Saturn has 62 natural satellites. Here are some features of some of its moons, with mountains, valleys, and striking marks on their surfaces, often marked by asteroid bombardments causing small, huge craters.
Iapetus – Equatorial ridge
Iapetus’s equatorial ridge was discovered when the Cassini spacecraft imaged Iapetus on 31 December 2004. Peaks in the ridge rise more than 20 km above the surrounding plains, making them some of the tallest mountains in the Solar System. The ridge forms a complex system including isolated peaks, segments of more than 200 km and sections with three near parallel ridges.
Tethys – Odysseus crater
Odysseus is the largest crater on Saturn’s moon Tethys. It is 445 km across, more than 2/5 of the moon’s diameter, and is one of the largest craters in the Solar System.
Tethys – Ithaca Chasma
Ithaca Chasma is a valley (graben) on Saturn’s moon Tethys, named after the island of Ithaca, in Greece. It is up to 100 km wide, 3 to 5 km deep and 2,000 km long, running approximately three-quarters of the way around Tethys’ circumference, making it one of the longer valleys in the Solar System. Ithaca Chasma is approximately concentric with Odysseus crater.
Tethys – Red arcs
Unusual arc-shaped, reddish streaks cut across the surface of Saturn’s ice-rich moon Tethys in this enhanced-color mosaic. The red streaks are narrow, curved lines on the moon’s surface, only a few miles (or kilometers) wide but several hundred miles (or kilometers) long.
Rhea – Inktomi crater
Inktomi, also known as The Splat, is a prominent rayed impact crater 47.2 kilometres (29.3 mi) in diameter located in the southern hemisphere of Saturn’s moon Rhea.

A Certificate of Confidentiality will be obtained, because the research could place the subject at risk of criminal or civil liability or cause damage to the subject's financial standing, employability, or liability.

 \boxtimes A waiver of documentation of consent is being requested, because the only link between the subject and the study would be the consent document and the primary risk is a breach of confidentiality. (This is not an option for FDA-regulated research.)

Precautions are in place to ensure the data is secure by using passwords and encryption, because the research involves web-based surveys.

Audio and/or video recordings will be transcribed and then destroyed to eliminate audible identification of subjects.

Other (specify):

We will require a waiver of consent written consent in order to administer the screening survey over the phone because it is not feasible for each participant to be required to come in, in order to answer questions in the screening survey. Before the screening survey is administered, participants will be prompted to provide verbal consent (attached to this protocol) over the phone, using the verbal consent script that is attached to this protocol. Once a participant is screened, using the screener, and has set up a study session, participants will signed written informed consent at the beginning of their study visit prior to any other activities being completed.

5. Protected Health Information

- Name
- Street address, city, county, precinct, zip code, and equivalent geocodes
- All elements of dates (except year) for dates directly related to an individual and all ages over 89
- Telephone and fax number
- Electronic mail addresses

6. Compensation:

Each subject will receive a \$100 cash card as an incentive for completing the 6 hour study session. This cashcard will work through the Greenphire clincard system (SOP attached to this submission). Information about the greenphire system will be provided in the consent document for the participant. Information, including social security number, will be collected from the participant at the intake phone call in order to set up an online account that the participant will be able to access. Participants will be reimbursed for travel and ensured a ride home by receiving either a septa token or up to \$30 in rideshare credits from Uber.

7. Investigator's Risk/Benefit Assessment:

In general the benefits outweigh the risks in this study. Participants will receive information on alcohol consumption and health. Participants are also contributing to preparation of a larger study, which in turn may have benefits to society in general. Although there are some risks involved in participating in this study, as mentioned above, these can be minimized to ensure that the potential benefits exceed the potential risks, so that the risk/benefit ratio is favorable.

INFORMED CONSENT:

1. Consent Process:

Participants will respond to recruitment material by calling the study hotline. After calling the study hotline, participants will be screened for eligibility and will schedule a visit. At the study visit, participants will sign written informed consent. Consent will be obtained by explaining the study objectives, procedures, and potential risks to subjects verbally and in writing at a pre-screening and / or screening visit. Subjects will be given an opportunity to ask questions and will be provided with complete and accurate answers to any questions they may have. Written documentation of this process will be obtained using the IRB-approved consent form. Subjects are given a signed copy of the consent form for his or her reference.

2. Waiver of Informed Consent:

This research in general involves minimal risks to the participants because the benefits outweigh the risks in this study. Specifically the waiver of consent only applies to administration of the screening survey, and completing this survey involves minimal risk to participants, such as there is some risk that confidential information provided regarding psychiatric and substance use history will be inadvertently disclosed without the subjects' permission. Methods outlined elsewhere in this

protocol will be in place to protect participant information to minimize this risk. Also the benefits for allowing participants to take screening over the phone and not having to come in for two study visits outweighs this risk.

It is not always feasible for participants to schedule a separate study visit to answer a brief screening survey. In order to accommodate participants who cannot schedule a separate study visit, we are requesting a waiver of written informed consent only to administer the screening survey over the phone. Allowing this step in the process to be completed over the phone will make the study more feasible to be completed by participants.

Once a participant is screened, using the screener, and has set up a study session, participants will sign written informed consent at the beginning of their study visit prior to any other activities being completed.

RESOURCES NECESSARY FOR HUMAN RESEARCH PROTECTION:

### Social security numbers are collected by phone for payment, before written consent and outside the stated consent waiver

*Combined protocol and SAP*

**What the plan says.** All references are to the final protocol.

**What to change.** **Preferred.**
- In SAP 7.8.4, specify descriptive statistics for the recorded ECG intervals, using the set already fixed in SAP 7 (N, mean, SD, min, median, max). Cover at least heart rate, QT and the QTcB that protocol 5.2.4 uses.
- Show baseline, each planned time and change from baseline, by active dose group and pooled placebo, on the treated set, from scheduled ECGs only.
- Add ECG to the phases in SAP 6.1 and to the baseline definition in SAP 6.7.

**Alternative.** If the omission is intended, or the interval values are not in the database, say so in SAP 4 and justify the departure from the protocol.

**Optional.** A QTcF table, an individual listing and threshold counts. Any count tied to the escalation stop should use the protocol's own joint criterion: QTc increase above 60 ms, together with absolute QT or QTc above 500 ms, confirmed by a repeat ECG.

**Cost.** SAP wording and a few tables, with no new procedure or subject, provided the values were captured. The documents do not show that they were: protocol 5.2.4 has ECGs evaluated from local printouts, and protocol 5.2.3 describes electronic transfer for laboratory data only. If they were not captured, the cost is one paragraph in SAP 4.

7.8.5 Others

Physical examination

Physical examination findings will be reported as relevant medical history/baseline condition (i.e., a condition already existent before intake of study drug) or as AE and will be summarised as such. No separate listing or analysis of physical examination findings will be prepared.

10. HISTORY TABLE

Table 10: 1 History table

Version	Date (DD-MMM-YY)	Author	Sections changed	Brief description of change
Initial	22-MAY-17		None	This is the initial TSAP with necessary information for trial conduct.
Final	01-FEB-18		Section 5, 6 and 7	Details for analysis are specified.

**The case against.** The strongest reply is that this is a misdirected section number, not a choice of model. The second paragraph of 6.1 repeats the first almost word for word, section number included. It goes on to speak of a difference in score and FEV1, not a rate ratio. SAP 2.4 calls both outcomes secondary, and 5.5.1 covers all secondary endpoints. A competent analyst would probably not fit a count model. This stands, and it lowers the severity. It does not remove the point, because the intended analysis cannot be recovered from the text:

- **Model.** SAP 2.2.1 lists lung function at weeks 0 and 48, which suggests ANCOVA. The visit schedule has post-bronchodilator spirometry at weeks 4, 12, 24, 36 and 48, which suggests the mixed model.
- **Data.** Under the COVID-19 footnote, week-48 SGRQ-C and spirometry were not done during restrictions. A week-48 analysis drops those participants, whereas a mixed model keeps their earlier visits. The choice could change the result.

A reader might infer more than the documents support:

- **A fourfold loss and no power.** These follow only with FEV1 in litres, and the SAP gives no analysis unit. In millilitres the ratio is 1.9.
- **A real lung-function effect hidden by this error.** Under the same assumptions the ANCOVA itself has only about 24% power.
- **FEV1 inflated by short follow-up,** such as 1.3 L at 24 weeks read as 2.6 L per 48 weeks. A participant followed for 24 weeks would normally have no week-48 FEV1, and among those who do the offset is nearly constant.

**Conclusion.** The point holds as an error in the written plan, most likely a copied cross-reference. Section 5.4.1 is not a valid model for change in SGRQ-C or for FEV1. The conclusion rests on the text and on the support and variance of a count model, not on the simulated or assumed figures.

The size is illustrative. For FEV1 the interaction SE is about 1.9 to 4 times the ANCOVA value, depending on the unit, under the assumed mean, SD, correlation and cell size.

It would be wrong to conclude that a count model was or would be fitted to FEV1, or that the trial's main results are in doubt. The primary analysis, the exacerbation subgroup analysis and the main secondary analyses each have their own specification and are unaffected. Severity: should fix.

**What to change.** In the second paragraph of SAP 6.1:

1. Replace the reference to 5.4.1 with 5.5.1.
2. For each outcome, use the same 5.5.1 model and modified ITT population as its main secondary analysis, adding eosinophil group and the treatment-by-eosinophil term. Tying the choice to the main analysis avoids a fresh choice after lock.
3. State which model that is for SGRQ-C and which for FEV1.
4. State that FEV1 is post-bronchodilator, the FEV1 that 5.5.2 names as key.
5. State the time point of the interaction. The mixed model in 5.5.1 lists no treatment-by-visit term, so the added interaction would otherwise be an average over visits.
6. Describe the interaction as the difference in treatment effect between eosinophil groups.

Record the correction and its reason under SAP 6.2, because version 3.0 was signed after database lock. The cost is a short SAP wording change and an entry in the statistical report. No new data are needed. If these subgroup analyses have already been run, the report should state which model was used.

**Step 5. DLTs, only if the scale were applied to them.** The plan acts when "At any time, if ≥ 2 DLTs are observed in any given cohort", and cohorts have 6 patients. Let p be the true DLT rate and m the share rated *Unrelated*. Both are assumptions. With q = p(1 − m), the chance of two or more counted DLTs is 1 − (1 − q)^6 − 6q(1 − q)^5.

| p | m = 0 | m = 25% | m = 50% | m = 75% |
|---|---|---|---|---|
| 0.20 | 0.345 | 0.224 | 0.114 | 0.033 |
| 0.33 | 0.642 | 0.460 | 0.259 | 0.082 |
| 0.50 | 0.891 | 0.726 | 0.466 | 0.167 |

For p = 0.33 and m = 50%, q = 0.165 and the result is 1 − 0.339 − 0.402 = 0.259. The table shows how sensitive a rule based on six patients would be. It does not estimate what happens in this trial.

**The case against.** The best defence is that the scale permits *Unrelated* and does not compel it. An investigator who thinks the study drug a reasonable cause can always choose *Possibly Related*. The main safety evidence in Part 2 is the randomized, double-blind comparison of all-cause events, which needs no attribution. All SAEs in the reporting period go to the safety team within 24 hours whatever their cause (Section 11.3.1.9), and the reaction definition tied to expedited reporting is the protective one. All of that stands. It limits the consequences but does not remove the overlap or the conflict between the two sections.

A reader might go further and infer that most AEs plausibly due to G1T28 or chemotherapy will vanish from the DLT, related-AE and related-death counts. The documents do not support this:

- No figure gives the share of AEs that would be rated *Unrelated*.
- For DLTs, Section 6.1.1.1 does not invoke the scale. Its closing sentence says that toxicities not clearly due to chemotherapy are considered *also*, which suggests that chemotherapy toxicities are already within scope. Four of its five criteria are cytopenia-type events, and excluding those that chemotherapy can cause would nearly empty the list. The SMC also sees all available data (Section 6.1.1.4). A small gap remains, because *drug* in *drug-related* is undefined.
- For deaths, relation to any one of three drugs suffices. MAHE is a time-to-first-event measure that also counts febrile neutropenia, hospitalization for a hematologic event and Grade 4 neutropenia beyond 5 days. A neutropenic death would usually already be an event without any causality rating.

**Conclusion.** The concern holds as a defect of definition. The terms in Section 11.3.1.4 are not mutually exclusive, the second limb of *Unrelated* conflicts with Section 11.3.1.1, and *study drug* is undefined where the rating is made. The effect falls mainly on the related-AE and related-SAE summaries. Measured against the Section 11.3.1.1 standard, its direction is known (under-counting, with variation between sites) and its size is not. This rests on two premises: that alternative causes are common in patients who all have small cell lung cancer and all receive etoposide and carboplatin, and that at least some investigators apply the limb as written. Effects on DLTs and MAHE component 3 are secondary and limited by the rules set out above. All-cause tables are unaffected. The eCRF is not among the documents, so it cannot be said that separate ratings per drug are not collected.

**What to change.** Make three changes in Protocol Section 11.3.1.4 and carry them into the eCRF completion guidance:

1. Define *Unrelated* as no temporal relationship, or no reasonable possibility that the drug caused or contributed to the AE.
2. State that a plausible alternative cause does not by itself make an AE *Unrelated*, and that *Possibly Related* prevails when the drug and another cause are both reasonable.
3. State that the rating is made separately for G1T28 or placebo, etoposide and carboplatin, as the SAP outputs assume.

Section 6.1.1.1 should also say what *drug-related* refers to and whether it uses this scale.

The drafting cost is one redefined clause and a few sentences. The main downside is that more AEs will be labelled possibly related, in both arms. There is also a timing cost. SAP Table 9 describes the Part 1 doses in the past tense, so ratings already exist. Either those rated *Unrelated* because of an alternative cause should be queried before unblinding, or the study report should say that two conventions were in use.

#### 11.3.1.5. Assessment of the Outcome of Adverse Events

Mimas – Herschel Crater
Herschel is a huge crater in the leading hemisphere of the Saturnian moon Mimas, on the equator at 100° longitude. It is so large that astronomers have expressed surprise that Mimas was not shattered by the impact that caused it. It measures 139 kilometres (86 miles) across, almost one third the diameter of Mimas. If there were a crater of an equivalent scale on Earth it would be over 4,000 km (2,500 mi) in diameter – wider than Canada – with walls over 200 km (120 mi) high.
Enceladus – Surface with fractures
Close up of one of the ‘tiger stripes” or fissures called Baghdad Sulcus. Both heat and occasional geysers issue from this formidable crack. Some of the material coating the landscape may be snow condensed from vapor. This closeup of the surface of Enceladus on November 21, 2009, viewed from approximately 1,260 miles (2,028 kilometers) away.
Dione – Contrasts
This image from NASA’s Cassini spacecraft shows a part of Dione’s surface that is covered by linear, curving features, called chasmata.
One possibility is that this stress pattern may be related to Dione’s orbital evolution and the effect of tidal stresses over time. This view looks toward the trailing hemisphere of Dione.